The Making of OTTrees

After the city of Ottawa released a data set of 40,000+ individual trees through it’s open data portal I decided to make something that would give a sense of digital awe and wonder to the trees of Ottawa that I feel when walking underneath them in person. On a typical Google map you can see the terrain and the streets; a captured still life of whatever suspended state or season the pictures were taken in. What we can’t see yet is the living breathing mess of life that goes on after the picture happens. I wanted to depict the changing of the seasons, the actual size and color of the trees as the year progresses, as a kind of love letter to my fellow residents or to those who have moved away and miss the city.

I was inspired in part by the gorgeous Census Dotmap and the display human patterns of movement and settlement that arose from the data projections. Another amazing visualization was this mapping of earthquake data to show the impact of a quake through symbols. I teamed up with James DeMond to make OTTrees available for anyone who wishes to see the trees of Ottawa in a new light.


OTTrees is a bird’s eye view of the city, displaying the trees by taking the diameter at breast height (d.b.h.) of the tree and calculating the approximate spread of the tree given it’s species and estimated age. Instead of traditional markers the shapes are drawn as translucent vector symbols onto the map to mimic the tree cover at different times of the year. There is a gray overlay on the map underneath the points; it is there to accentuate the trees and make them stand out from the map. Using the list of tree species I gathered information from Wikipedia and horticulturalist pages to formulate a list of facts for each tree type. I gathered the scientific name, common name, French name, links to the French and English Wikipedia entries, growth rate, growth factor, maximum span, maximum height, leaf persistence, origin, leaf color through the year, allergen potential, d.b.h. at maturity, and if it was fit for human consumption for the 103 different species named in the tree inventory file.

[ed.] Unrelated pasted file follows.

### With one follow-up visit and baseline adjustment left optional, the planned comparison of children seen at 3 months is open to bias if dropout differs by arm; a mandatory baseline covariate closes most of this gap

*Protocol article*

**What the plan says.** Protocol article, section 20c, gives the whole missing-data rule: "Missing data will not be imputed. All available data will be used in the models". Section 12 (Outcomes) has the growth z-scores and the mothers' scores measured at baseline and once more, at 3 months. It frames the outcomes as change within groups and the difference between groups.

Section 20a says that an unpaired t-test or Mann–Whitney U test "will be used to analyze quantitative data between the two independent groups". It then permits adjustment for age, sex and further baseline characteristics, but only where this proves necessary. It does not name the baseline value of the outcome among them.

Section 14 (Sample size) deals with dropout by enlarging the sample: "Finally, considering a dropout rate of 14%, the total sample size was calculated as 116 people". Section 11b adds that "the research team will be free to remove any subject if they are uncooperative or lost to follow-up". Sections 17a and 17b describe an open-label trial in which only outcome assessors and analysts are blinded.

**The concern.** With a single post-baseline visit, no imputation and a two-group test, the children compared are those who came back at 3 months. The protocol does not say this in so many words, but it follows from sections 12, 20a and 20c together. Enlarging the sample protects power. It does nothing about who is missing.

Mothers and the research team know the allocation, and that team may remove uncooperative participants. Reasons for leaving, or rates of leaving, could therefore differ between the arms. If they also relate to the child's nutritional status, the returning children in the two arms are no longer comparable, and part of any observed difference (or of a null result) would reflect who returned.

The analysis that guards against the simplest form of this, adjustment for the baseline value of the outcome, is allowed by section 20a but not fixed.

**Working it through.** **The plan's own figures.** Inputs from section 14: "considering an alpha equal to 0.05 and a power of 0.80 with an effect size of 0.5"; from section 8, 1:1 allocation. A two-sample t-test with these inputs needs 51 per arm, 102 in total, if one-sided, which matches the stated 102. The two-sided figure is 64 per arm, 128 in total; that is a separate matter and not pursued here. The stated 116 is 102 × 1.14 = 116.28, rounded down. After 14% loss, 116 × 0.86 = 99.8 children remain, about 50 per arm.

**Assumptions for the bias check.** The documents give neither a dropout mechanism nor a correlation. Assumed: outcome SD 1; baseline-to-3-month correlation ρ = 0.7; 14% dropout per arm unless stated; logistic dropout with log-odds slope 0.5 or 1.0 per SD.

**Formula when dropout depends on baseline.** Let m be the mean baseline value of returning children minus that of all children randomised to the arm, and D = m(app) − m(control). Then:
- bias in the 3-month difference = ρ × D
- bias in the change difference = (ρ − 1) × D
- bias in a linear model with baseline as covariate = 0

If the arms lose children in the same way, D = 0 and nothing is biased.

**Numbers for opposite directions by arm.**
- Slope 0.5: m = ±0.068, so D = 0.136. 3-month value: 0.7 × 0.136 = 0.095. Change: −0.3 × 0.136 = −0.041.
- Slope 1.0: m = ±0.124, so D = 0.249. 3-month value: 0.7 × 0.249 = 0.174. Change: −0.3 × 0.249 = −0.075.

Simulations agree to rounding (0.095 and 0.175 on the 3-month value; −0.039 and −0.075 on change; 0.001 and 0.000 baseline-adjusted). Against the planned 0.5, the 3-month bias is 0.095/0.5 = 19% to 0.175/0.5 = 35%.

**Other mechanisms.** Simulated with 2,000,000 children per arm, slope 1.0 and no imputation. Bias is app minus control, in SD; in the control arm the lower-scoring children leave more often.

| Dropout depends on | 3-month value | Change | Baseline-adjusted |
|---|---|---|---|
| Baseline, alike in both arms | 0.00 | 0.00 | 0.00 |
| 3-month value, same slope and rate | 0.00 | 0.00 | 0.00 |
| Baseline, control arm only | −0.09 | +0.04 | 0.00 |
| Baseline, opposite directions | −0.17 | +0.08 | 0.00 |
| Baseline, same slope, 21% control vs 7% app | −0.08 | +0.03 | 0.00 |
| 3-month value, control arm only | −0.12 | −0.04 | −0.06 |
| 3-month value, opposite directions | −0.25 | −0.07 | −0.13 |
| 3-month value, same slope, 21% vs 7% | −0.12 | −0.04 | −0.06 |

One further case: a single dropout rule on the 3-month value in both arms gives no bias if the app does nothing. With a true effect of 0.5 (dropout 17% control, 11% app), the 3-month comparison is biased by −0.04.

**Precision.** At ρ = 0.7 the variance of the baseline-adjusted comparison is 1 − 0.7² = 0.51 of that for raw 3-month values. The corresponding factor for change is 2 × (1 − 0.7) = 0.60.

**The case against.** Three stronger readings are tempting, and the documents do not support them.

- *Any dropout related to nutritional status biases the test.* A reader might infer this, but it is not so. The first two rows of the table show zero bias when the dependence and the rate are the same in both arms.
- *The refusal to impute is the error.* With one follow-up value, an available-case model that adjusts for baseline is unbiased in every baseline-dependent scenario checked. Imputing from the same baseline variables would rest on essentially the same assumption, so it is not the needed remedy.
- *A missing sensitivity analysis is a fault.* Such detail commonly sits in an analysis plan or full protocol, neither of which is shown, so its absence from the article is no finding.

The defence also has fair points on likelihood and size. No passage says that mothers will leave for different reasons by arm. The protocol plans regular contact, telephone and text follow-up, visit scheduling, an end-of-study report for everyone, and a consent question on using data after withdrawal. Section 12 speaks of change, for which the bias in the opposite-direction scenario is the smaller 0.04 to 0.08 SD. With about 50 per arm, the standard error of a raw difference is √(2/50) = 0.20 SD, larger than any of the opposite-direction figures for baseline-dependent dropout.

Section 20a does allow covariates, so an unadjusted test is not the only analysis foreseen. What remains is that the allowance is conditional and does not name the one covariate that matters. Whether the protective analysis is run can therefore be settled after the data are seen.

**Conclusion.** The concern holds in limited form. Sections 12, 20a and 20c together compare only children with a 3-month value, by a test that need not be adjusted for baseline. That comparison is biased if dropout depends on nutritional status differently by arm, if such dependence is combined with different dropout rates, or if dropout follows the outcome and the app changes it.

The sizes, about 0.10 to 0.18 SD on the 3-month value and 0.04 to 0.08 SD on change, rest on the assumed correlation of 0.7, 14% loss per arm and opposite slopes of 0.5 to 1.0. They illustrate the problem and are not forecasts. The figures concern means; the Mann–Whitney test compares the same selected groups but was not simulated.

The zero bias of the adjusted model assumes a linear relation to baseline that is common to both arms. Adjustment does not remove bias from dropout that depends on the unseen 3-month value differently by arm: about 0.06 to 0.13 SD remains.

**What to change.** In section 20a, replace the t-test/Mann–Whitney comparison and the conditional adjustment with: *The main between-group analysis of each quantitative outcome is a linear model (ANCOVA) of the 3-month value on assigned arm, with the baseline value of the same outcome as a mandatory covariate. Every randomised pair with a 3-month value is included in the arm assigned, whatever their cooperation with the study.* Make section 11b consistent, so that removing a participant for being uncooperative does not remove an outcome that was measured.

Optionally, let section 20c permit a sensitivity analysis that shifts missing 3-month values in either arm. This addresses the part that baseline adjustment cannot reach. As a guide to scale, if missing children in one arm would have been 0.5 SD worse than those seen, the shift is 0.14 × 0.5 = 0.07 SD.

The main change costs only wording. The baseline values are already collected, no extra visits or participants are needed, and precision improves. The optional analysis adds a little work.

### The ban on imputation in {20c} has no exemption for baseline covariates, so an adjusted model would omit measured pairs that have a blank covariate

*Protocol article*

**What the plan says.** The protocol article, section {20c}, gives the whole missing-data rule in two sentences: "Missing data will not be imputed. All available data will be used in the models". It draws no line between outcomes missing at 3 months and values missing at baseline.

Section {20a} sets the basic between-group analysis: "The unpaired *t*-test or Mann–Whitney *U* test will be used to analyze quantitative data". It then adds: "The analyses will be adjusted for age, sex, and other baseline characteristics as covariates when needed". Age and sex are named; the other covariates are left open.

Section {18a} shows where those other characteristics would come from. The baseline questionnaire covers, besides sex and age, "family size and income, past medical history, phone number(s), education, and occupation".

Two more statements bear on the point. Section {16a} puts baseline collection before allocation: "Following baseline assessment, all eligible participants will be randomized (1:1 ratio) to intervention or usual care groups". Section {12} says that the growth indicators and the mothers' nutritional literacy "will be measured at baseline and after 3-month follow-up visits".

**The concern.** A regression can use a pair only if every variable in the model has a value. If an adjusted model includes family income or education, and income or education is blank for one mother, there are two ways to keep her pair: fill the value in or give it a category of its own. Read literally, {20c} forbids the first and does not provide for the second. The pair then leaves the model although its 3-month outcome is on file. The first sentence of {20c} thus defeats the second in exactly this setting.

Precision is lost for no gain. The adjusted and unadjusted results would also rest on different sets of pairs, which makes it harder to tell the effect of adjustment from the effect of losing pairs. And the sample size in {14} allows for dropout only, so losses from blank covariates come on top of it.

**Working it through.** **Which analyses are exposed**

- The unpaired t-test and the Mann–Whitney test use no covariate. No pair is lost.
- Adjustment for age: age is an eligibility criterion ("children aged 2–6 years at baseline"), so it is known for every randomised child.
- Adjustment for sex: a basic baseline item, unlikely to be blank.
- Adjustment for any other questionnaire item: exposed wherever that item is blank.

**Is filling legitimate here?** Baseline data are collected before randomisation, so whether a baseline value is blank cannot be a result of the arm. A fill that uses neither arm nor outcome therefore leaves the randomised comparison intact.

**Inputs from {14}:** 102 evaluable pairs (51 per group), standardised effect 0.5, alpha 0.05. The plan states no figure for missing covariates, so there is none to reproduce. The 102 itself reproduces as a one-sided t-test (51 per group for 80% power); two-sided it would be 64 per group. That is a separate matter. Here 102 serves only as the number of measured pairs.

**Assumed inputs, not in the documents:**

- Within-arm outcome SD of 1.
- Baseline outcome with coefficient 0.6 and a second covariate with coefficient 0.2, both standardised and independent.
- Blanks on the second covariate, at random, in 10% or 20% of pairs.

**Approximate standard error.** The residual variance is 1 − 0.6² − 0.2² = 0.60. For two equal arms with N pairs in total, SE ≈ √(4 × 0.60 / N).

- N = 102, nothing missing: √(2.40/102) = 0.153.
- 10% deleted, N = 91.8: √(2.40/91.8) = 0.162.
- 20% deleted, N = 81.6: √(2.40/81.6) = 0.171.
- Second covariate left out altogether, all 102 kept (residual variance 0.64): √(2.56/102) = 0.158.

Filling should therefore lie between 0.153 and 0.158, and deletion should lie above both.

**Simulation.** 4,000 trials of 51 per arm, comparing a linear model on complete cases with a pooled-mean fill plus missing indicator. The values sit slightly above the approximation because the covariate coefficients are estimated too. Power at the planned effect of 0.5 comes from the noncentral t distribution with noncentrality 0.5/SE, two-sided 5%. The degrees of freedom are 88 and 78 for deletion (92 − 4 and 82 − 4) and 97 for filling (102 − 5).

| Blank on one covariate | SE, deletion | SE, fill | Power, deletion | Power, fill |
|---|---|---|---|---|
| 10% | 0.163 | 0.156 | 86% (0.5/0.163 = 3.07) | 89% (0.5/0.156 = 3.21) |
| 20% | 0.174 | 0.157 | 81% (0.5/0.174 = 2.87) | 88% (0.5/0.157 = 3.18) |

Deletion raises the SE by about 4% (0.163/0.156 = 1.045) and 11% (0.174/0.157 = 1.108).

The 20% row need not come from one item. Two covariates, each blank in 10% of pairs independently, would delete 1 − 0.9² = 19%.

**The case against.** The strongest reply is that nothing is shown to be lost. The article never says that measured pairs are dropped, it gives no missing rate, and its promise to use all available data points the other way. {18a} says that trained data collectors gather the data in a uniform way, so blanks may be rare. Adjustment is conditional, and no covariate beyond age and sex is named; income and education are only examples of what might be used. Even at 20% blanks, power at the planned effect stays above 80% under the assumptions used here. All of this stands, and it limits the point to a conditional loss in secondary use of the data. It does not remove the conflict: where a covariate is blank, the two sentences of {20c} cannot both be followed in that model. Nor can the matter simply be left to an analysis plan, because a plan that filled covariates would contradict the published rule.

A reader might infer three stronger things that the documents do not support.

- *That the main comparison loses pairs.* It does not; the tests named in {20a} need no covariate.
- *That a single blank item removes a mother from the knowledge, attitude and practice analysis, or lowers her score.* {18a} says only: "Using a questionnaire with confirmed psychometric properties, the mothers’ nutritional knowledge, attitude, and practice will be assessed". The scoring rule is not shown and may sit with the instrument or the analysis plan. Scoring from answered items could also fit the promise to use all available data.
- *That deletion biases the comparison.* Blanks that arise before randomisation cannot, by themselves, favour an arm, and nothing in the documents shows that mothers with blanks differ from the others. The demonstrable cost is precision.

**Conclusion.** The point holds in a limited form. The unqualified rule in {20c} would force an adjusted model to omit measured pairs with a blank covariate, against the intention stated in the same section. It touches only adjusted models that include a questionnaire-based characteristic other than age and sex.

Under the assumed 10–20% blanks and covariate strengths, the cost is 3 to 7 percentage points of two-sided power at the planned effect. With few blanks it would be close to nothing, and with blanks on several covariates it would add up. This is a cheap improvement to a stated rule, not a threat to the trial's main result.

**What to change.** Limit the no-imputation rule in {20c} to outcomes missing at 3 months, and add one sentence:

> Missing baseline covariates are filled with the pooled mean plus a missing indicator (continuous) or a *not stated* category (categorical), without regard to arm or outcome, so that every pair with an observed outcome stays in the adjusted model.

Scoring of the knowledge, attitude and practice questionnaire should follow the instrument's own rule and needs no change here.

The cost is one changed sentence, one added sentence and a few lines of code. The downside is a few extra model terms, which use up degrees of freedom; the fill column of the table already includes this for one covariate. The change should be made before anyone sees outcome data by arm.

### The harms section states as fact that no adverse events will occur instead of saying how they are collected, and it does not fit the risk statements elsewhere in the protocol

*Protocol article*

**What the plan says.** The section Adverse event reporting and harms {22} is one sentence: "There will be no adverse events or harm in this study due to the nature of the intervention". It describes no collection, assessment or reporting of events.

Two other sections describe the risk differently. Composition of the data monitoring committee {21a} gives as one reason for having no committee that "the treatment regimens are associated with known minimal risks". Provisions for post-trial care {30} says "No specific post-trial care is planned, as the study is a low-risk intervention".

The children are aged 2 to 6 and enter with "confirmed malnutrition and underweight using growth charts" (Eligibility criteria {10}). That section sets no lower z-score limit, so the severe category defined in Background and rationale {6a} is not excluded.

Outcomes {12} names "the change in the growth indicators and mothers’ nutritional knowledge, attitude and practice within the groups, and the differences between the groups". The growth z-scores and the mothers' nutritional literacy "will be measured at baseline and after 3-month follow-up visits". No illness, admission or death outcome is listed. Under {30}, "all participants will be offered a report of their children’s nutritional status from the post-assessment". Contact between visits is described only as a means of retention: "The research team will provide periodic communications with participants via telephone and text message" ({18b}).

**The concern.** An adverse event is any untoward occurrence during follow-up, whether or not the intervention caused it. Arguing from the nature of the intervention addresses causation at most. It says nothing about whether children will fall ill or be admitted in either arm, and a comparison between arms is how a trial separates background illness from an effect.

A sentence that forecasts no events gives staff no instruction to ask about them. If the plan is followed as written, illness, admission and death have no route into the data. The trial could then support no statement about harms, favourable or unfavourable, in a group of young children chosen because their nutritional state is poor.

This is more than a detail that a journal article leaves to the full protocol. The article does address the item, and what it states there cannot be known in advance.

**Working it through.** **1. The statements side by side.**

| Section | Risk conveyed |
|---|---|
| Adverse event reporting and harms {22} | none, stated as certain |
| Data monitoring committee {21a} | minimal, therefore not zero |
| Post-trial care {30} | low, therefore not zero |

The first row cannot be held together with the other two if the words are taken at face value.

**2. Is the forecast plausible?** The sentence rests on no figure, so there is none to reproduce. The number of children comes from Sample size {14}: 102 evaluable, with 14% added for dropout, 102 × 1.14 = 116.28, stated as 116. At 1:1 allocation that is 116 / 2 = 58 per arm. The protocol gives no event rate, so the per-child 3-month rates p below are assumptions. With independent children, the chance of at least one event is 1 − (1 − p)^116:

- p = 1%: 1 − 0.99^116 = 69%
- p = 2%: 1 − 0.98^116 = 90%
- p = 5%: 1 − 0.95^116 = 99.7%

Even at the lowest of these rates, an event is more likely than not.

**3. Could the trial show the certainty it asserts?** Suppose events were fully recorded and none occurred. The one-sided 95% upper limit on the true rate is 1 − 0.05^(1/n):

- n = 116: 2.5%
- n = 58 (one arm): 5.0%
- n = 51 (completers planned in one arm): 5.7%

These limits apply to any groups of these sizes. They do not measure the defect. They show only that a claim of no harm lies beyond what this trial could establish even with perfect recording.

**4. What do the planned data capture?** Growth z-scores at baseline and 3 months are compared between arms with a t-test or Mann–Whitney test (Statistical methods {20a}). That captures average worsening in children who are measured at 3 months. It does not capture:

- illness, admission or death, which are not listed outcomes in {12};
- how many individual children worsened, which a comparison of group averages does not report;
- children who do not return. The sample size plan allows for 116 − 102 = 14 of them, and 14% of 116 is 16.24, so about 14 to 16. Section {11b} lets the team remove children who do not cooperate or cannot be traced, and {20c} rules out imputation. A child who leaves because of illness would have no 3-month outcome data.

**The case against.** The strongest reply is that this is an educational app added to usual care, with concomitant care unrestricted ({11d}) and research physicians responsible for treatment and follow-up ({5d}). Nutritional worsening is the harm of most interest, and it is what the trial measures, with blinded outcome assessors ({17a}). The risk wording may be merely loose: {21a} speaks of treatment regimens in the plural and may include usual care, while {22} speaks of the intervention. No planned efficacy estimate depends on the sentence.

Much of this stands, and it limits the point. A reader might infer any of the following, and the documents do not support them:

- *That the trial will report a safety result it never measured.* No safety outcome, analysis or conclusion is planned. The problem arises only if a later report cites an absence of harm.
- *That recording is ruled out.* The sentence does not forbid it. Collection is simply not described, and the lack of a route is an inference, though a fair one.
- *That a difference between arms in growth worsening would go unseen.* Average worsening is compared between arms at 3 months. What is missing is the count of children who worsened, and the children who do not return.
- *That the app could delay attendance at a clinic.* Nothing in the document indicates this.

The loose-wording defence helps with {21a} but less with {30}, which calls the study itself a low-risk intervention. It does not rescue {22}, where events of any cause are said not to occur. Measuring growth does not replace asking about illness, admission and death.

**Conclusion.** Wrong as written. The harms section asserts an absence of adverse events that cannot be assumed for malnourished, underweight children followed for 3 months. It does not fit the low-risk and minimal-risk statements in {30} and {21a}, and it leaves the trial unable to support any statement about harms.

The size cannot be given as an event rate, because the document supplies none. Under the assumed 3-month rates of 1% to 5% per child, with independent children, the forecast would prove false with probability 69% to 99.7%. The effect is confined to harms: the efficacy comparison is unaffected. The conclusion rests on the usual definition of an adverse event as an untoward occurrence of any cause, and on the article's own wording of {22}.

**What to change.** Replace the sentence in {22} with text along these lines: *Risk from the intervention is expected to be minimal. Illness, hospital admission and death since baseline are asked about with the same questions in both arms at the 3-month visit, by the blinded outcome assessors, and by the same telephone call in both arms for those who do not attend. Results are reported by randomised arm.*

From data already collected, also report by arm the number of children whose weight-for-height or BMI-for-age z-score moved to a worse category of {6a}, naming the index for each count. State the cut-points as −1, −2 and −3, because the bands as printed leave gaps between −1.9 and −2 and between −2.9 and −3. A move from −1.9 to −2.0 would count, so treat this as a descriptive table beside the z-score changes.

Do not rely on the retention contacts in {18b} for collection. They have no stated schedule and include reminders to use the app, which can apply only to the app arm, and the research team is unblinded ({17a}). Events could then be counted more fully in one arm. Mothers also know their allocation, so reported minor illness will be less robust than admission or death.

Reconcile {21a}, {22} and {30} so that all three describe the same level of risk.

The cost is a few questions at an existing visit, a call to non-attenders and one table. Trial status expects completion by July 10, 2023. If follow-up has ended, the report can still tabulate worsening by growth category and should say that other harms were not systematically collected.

After I had accumulated the information needed we examined the KML file provided by the city to see if there was a way to separate the data into individual files so that the information unique to the species could be added and accessed when needed. Because of the way Google maps handles the drawing of symbol paths we had to convert the files to JSON and massage the data so that the location and addresses of the trees where stored based on species type. We wrote a Java program to massage the data into 103 separate KML files then convert the information stored to JSON files. From there we made arrays in JavaScript to call the names of the species filtered by category to toggle on and display when clicked. Before anything is displayed all the tree points filter through an age sort.

The way to estimate the age of a tree without cutting it down to count the rings or boring into it is by taking the d.b.h. of the tree and multiplying it by the growth factor for that species. An individual species growth factor is based on how fast a tree grows in any given year. It’s around 3 for fast growing tree species (annual growth is 25 inches or more), around 5 for moderate growing tree species (annual growth is between 13-24 inches), and around 7 for slow growing tree species (annual growth is 12 inches or less).